At least six UUs were at the Lincoln, NE Tar Sands Public Hearing on Tuesday, September 27th.

Vicki Pratt reported that “There were many, many more statements against the pipeline than those testifying in favor. Those in favor were corporate lawyers with prepared statements, Tea Party/Anti Tax people, and a union rep  in a suit. The unions (Laborer’s International Union of North America) bussed in people from Illinois, Iowa, and Oklahoma.  Local ranchers and the other locals against spoke from the heart.  The State Department reps had to be impressed by the passion of the  love of  the land and fear of contaminated drinking water.”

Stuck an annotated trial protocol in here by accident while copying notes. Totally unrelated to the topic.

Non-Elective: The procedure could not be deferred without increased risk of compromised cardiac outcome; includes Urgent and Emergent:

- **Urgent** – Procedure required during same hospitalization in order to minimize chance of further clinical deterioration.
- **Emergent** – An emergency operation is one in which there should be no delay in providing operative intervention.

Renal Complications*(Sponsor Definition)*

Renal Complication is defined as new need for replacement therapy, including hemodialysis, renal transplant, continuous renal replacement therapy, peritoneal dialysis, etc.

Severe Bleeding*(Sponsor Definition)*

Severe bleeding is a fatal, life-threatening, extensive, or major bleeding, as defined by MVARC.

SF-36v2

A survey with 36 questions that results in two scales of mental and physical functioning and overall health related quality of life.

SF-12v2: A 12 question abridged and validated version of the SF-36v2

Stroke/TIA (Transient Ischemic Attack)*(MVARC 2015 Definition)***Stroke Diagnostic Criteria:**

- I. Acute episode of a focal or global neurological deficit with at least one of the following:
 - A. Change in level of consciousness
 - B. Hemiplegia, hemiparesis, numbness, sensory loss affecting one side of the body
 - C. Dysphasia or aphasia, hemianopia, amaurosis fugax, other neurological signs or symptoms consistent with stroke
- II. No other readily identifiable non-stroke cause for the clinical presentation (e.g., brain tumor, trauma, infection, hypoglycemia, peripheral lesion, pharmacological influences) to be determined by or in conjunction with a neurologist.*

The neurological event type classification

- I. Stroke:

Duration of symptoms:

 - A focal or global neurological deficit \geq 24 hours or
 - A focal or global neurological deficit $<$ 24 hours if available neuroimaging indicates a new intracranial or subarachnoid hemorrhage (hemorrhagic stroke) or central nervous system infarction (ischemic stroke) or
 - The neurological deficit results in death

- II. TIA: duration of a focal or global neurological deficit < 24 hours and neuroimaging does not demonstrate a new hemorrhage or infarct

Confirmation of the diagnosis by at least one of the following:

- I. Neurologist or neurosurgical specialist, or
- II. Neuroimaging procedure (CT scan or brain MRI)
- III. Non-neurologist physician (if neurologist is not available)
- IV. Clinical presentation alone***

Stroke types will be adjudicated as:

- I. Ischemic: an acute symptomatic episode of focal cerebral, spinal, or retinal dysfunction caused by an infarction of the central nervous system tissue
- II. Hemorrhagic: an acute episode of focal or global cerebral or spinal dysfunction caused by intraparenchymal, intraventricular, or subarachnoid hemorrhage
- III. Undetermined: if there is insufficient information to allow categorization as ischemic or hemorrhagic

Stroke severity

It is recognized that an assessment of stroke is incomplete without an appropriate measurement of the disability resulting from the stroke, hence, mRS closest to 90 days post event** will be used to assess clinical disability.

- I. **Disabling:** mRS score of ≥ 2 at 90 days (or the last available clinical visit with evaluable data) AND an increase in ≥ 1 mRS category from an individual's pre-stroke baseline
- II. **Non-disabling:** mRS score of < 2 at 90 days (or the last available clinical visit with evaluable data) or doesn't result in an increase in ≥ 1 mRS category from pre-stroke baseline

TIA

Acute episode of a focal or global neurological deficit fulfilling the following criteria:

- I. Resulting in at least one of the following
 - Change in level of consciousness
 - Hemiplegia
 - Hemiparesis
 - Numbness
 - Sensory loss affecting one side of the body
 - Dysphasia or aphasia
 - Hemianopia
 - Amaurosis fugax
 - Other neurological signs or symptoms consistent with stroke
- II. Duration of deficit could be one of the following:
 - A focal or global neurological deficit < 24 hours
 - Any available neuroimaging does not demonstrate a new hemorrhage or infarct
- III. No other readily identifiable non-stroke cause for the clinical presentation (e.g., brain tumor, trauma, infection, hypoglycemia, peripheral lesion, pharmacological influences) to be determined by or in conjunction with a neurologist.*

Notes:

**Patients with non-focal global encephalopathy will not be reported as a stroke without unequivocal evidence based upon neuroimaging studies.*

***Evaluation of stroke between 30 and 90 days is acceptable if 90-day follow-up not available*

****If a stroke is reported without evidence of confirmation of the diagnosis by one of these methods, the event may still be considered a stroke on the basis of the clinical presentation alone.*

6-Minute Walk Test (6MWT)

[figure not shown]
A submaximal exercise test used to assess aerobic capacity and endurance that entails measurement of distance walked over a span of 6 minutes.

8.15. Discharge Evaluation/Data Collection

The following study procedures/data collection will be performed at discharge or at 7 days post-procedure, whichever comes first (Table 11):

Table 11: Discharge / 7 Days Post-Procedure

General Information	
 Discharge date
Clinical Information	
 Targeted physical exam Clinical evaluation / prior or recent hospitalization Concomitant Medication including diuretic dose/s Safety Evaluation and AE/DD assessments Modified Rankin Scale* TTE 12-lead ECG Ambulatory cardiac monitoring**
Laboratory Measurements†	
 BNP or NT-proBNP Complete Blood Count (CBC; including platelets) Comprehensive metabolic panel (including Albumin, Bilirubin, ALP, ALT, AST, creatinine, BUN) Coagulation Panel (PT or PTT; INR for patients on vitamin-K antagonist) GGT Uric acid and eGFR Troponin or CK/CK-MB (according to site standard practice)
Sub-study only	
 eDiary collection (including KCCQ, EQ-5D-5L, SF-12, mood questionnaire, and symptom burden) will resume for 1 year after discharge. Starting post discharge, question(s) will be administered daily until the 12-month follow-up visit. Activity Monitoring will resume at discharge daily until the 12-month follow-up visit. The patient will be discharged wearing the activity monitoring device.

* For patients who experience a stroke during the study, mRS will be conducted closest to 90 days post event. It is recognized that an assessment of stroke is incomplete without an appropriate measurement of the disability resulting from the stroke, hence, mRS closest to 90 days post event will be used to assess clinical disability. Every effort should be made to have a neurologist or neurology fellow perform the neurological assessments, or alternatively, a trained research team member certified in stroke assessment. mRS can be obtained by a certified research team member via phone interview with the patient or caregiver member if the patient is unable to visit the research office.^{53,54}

The pro-Keystone XL Pipeline were in Orange and the anti-Keystone XL Pipeline were in Nebraska red.  “Red vastly outnumbered orange.”

Ken and Helen Deffenbacher both testified urging the State Department to veto the Keystone XL Pipeline.  Ken wrote “mine is more lawyer-like, while Helen’s is more “spiritual.”  Prior to her testimony, various speakers had been cheered or booed by one side or the other–things had gotten border-line disrespectful.  When she spoke in a measured, soft cadence, it seemed a little like a sermon.  You could hear a pin drop, and people seemed to be hanging on every phrase.  She is not  comfortable with public speaking, but decided to go ahead and speak in  a somewhat raucous situation–she said later that she was doing for our grandkids.”

Read more for Ken and Helen’s statements (more…)

Keystone XL Pipeline State Department Statement